St. Francis Prayer

Lord, make us instruments of your peace.  
From A Prayer Attributed to St. Francis, page 833 BCP

Here at St. Mary’s, and at countless other Episcopal churches, we celebrate the Feast of St. Francis on the Sunday closest to October 4th with the blessing of animals.  While stories of Francis preaching to the birds are more likely legend than fact, Francis did believe humans are meant to enjoy nature and to be faithful stewards of God’s creation.  Over eight hundred years after his death, there is no question that our pets are tremendously important to us.  I remember during a Lenten program I participated in through campus ministry at the U of O decades ago, a desperately shy student commenting in response to a question having to do with expressing affection, “Well, I could say ‘I love you’ to my cat.”  Indeed, many of us feel free to say all kinds of things to our pets that we wouldn’t dare say to another person.  I know a man who in retirement takes his classically friendly golden retriever to the psych ward of his local hospital every week, where I’m told the entire atmosphere changes when Murphy enters the room.   The unconditional love animals give us brings a sense of peace that some people are unable to find anywhere else, a peace, to quote the well-known phrase, that passes all understanding.  No wonder we, like Francis, love animals.  It seems that, sometimes at least, they can help us experience the unconditional love of God better than other people can.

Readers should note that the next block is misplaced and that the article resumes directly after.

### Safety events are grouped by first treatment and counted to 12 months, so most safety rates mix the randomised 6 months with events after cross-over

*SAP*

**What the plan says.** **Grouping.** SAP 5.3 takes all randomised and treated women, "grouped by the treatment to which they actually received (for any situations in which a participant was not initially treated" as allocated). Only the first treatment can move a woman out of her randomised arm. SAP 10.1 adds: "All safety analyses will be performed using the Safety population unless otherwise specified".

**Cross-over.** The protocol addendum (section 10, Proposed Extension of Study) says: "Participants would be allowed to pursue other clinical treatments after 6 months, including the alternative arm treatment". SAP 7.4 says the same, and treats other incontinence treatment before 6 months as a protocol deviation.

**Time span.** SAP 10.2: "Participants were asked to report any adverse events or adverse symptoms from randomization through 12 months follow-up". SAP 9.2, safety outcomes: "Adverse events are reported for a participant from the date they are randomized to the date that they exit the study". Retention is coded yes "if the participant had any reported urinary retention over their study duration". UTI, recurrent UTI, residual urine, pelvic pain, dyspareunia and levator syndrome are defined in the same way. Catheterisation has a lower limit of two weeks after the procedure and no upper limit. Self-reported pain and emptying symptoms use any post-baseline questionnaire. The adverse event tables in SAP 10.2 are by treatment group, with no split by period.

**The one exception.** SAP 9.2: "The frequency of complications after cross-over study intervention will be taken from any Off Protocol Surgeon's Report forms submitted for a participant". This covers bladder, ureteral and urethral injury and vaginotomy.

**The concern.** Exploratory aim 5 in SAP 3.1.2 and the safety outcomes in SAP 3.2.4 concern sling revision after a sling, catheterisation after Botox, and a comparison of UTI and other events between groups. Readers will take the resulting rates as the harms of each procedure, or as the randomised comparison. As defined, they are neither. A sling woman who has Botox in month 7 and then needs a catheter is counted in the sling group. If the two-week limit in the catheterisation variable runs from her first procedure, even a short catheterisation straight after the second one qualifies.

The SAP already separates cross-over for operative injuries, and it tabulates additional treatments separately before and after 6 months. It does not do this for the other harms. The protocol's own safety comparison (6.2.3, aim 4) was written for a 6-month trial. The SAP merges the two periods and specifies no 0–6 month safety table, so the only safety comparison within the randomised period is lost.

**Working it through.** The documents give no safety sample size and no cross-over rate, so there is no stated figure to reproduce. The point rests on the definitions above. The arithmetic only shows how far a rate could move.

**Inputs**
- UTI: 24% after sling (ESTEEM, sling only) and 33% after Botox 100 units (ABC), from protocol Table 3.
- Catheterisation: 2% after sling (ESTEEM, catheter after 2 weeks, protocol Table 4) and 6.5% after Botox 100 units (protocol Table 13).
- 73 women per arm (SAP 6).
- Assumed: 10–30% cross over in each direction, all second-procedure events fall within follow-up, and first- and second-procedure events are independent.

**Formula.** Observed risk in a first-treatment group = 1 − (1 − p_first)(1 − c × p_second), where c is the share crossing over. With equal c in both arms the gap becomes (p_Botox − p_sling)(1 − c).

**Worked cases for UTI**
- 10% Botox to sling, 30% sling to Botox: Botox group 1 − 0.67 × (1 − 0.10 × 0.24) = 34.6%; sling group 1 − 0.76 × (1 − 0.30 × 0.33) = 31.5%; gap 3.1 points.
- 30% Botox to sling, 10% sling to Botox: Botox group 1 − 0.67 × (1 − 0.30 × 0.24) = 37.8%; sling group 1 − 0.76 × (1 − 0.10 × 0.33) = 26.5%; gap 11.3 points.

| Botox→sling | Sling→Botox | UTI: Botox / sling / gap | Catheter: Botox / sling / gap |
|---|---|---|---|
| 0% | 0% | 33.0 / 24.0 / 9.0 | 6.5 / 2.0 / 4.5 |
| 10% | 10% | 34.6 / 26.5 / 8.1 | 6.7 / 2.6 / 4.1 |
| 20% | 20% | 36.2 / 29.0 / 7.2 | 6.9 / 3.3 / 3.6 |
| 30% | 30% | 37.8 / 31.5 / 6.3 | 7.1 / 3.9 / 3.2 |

Still, loving animals and being loved by them wasn’t enough for Francis, and it can’t be for us either.  Above all else Francis loved God, and sought to bring God’s peace to the world.  His prayer is a magnificent blue print for how to do that.  It describes behavior devoid of judgment, not unlike what we receive from the most loyal of our animal friends.  “Where there is hatred let us sow love, where there is injury, pardon;....  The prayer goes on to beg for the ability to set aside our own needs in favor of those of another:  “Grant that we may not so much seek to be consoled as to console, to be understood as to understand; to be loved as to love.”   When we’re able to do that, then we can accept that the utterly counter-intuitive conclusion of the prayer is absolutely true: “For it is in giving that we receive; it is in pardoning that we are pardoned; and it is in dying that we are born to eternal life."